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Show, Don’t Tell

As a kid, you took your most dear possessions to school for show and tell. The showing was almost always better than the telling. This post will help you show, not tell, your readers, making your writing more engaging.

My name is Leah. I’m a quality assurance editor at Textbroker and took my first formal journalism class at the age of 15. The gray-haired man who taught me journalism was old school. He taught me the founding principles of the profession in a time when cut-and-paste was becoming copy-and-paste and when reporters still interviewed most sources in person. Mr. Elliott taught me to “show and not tell” from the moment I walked into his classroom, and learning that principle at a young age was integral to my success as a writer.

What does show rather than tell mean in regards to writing, you may wonder. This simply means that a writer should paint a picture for the reader rather than dryly explaining the subject.
To better illustrate this concept, consider the following sentences:

“She had blonde hair.”

“Her hair was the color of a wheat field in the fall.”

The first one tells the reader the facts. It is factual but not very engaging. The second sentence gives the reader more of a mental image. That’s what I mean by showing instead of telling. You’re showing your reader by painting a picture in their minds rather than telling them with words.

This knowledge comes in handy not only in regards to the body of an article but in the introduction and conclusion as well. Take the introduction to this blog post. I could have said, “My favorite journalism teacher, who was kind of old, taught me a lot of important stuff. It was kind of a long time ago. In this blog post, I will discuss the most important concept. Read on to learn about showing versus telling.”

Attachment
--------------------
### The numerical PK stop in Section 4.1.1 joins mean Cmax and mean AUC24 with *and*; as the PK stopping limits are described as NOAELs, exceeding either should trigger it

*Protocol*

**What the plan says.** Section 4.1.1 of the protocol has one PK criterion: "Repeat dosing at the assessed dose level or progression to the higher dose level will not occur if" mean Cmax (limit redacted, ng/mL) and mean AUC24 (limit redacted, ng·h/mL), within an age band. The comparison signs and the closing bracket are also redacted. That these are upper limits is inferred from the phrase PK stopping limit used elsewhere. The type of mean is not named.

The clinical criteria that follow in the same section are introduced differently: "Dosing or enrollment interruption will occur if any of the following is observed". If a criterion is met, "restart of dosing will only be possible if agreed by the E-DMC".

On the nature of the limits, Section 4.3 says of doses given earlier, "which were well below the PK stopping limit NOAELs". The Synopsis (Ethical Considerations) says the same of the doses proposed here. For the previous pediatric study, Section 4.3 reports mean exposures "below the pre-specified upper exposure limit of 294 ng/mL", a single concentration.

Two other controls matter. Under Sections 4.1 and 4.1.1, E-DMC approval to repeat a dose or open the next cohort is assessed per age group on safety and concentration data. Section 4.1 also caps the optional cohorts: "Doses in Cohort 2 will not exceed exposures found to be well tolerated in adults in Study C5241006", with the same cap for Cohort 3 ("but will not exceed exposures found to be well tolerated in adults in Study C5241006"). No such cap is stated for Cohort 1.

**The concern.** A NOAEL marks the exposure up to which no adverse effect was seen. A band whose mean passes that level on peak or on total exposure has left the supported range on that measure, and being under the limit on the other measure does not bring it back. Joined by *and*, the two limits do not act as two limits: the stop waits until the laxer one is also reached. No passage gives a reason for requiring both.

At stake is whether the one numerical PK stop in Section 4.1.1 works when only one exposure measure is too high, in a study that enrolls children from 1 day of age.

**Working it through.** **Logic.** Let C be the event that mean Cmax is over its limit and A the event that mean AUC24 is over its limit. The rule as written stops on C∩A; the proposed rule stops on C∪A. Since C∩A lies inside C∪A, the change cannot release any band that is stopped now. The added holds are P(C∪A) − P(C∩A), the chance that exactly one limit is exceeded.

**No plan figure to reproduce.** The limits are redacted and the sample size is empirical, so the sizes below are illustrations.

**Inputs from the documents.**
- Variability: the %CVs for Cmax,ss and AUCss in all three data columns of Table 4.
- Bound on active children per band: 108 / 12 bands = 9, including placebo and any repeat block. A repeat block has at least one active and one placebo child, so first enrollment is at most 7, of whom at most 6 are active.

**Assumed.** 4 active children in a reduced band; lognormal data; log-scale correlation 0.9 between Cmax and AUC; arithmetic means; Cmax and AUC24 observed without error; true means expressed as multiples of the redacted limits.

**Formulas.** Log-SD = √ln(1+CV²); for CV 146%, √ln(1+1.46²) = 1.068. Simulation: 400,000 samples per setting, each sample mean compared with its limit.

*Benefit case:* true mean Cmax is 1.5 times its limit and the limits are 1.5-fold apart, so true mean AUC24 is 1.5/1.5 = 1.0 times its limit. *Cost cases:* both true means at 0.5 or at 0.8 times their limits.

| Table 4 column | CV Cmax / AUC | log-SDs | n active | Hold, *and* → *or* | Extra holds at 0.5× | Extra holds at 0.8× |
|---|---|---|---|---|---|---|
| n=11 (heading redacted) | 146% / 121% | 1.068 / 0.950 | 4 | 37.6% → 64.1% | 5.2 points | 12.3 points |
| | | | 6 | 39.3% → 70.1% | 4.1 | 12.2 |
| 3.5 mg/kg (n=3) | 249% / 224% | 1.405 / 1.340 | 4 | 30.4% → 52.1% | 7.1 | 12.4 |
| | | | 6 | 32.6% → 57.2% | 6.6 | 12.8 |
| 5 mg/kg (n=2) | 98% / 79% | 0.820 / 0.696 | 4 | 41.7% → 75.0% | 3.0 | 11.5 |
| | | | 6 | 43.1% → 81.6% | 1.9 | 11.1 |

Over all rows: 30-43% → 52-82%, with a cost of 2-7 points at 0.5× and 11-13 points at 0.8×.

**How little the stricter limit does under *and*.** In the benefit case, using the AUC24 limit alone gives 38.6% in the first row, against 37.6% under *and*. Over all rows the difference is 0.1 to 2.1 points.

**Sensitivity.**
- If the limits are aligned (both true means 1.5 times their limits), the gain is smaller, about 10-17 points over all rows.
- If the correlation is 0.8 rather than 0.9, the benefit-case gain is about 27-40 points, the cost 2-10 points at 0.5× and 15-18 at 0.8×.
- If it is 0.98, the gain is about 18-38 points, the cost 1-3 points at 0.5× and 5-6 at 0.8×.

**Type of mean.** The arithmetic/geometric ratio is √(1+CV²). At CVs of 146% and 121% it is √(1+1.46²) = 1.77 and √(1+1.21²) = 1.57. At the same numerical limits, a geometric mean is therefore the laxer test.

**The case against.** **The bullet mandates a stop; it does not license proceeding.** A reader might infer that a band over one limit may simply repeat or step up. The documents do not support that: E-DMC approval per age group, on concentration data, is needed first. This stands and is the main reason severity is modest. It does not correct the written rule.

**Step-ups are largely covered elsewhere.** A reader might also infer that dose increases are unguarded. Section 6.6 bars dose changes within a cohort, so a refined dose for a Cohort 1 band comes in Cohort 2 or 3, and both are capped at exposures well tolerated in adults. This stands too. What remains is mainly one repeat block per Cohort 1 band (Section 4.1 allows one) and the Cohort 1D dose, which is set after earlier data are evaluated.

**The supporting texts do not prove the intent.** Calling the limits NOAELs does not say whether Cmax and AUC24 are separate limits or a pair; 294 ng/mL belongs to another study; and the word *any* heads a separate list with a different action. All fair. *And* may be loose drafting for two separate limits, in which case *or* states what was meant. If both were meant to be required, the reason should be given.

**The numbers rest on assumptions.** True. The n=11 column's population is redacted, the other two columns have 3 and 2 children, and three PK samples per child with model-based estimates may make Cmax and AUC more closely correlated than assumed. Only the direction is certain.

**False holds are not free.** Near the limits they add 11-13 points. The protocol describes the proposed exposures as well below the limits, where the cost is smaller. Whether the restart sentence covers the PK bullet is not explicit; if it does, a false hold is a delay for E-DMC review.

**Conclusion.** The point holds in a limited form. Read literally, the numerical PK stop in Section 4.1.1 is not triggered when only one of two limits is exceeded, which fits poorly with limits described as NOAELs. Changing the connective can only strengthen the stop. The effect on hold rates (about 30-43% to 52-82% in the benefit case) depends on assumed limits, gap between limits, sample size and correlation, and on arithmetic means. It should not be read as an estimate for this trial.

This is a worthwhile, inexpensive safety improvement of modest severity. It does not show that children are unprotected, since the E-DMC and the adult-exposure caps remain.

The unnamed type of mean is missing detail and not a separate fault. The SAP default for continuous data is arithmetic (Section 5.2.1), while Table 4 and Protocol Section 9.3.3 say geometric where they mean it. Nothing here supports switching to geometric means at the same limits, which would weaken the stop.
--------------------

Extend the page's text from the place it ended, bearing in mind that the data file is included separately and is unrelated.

Not very engaging, right? It is grammatically and factually correct, but it does not make the reader interested. Also, the final sentence is filler content since it is dryly telling the reader what the next few paragraphs are about.

Conclusions follow the same principles. Rather than saying “in conclusion” or “to sum up,” wrap up the subject with a final thought. A short paragraph will suffice in most instances.

Also, remember not to introduce new information, such as interesting facts, in a conclusion. If an interesting fact should be mentioned, do so somewhere in the body of the article. Additionally, conclusions should not be a summarizing paragraph. If it was said before in the article, and it is said again in the conclusion, it is filler.

I realize that this goes against what most of us were taught when we learned to write essays. However, an essay or term paper is miles away from an article or press release, and, therefore, different rules and styles apply.

It is also important to understand that showing the reader is not the same as filler text; showing the reader too much can often be off-topic and distract from the main idea. Always stay on topic.
Using what we’ve learned, then, which is the better conclusion?

1. I owe so much to Mr. Elliott and am so grateful that I was taught the basics of engaging writing at a young age. His concept of showing rather than telling is something I have brought into all facets of my writing, from the introductory paragraph to the last sentence of conclusions. Finding a good balance between essential information and engaging language can sometimes be difficult, but learning to paint a picture for the reader will greatly improve your writing as it has mine.

2. In conclusion, this article attempted to give you information about how to show the reader rather than tell them. An article is different from a term paper. Conclusions should not be a summary.

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